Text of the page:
Application of advanced AI (defined as deep learning models) in manufacturing and supply chain have the potential to create $1.2-2 Trillion in annual economic value.
McKinsey Maps 400+ AI Use Cases; Finds Trillions in Potential Value
Michael Chui | McKinsey Global Institute Partner
How many of the 400-plus use cases that McKinsey explored either directly involve manufacturing or impact manufacturing?
We had 42 direct manufacturing use cases. If we broaden it to include cases “impacting manufacturing,” we would add cases in relevant functions such as supply chain, product development, etc., the number would be 100+.
Where does manufacturing rank as a business function in terms of AI applications?
Manufacturing is the second largest domain when it comes to potential in value creation (right behind Marketing & Sales). Application of advanced AI (defined as deep learning models) in manufacturing and supply chain have the potential to create $1.2-2 Trillion in annual economic value.
Of the three neural networks for deep learning, which is most applicable to manufacturing and shows the greatest potential for wide application?
Among the three deep learning techniques, Feed Forward Neural Networks (with wide applications in predictive maintenance, yield, efficiency and energy) are the largest applicable methodology, followed by Convolutional Neural Networks (with applications in predictive maintenance). That said, as you know, a lot of times these specific techniques are combined with other analytical methods to improve result.
Can you explain the additional benefits AI brings to predictive maintenance, which in many cases is possible by analytics based on data mining?
There are a number of additional benefits. The three that stand out most I think are:
- Improved ability to incorporate and process broader set of data, including unstructured data (videos, images, etc.)
- In many cases, better algorithm precision and accuracy (hence better decisions)
- Potentially improved ability to work and take better advantage of live data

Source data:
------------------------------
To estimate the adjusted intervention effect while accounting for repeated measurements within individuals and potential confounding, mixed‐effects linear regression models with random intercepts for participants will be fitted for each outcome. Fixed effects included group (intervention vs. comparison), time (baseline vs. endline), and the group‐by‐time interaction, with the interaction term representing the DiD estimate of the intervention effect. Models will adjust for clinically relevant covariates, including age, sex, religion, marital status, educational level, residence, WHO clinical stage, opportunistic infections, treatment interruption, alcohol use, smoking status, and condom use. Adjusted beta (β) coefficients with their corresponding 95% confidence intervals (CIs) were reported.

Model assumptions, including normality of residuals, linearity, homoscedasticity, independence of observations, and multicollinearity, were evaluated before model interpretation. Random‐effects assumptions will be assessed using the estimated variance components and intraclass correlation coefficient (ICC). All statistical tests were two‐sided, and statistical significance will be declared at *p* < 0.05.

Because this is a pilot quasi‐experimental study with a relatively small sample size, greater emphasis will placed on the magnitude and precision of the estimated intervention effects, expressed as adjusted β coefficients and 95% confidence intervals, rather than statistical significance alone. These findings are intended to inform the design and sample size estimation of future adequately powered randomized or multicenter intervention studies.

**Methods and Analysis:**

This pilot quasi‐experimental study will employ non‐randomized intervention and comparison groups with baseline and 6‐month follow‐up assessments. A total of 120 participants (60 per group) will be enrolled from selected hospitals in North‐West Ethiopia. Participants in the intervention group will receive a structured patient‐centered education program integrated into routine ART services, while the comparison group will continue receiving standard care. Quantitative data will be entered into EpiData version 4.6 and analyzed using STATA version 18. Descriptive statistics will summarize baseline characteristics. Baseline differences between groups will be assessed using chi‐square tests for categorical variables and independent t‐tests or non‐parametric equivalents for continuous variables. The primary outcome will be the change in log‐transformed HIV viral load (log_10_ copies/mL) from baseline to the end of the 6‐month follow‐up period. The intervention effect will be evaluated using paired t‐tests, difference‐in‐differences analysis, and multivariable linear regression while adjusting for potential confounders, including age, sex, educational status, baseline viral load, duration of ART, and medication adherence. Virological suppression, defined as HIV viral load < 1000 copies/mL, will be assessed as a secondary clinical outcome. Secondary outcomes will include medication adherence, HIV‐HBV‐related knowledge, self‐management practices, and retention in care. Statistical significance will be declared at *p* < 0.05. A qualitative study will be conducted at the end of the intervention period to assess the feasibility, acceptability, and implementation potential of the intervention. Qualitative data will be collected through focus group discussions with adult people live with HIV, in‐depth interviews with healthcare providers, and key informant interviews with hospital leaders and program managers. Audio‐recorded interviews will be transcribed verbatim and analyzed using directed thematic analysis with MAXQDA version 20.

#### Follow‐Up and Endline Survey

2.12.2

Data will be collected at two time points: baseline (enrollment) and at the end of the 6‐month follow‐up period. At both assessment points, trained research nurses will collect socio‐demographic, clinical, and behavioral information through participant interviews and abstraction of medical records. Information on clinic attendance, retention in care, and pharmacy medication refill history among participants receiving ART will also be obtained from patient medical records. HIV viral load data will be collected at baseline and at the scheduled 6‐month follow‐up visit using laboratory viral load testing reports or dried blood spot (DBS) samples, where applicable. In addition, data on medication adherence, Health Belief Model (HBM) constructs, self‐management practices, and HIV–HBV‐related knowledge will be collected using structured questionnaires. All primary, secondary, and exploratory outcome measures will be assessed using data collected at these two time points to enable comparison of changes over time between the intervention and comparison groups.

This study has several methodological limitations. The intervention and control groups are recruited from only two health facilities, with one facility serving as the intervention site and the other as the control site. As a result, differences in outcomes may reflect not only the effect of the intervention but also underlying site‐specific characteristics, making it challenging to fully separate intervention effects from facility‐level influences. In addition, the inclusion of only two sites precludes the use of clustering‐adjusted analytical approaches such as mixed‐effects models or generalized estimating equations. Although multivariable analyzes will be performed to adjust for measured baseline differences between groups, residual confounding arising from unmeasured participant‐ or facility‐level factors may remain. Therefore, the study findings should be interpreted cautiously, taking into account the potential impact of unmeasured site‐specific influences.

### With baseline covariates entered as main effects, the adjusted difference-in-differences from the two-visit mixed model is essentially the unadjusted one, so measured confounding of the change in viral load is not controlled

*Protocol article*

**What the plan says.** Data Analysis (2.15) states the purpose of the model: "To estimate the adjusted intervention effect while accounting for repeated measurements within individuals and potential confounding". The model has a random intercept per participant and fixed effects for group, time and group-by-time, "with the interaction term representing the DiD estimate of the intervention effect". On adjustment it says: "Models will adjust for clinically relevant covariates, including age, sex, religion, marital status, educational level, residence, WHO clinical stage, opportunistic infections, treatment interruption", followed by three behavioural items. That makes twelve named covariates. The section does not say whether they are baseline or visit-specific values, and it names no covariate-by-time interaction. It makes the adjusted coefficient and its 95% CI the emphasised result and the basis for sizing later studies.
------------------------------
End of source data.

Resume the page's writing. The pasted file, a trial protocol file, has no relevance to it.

What are the best ways small- to medium-size manufacturers can afford the financial and human resources needed to effectively employ AI in their operations?
There is a lot small to medium size manufacturers can do, given the declining cost associated with setting up AI applications. On the hardware side, sensors and actuators have become much more affordable and reliable; and on the software side, both data systems and deep learning algorithms have become much more accessible. In particular when it comes to predictive maintenance, yield, and manufacturing performance management applications, small-to medium-size players can either develop these solutions internally or work with the many tech providers in the market.
AI gets a lot of hype today. What are some of the limits to successfully integrating AI into traditional manufacturing?
There are a few notable limitations in manufacturing settings:
1. Need for massive data sets: which would typically require additional sensors and data infrastructure to collect, ingest and process data.
2. Challenge of labelling the training data, which still in many cases needs to be done manually. Given the scale needed for deep learning algorithms to be effective, this could take a lot of time and resources.
3. Explainability: this is an important one because in many manufacturing settings, leaders want to be able to intuitively understand and explain operational decisions and results, and the current deep learning techniques do not always facilitate that.
4. Challenges with generalizing learnings: it’s still not easy to transfer learnings in one manufacturing context to another
5. Managing potential biases in data and algorithm
About Dr. Michael Chui
Dr. Michael Chui is a partner at the McKinsey Global Institute (MGI), McKinsey's business and economics research arm. He leads research on the impact of disruptive technologies and innovation on business, the economy, and society. Michael has led McKinsey research in such areas as data & analytics, social & collaboration technologies, the Internet of Things, and artificial intelligence, robotics and automation.
Michael is a frequent speaker at major global conferences, and his research has been cited in leading publications around the world. His PhD dissertation, entitled "I Still Haven't Found What I'm Looking For: Web Searching as Query Refinement," examined Web user search behaviors and the usability of Web search engines.
The content & opinions in this article are the author’s and do not necessarily represent the views of ManufacturingTomorrow
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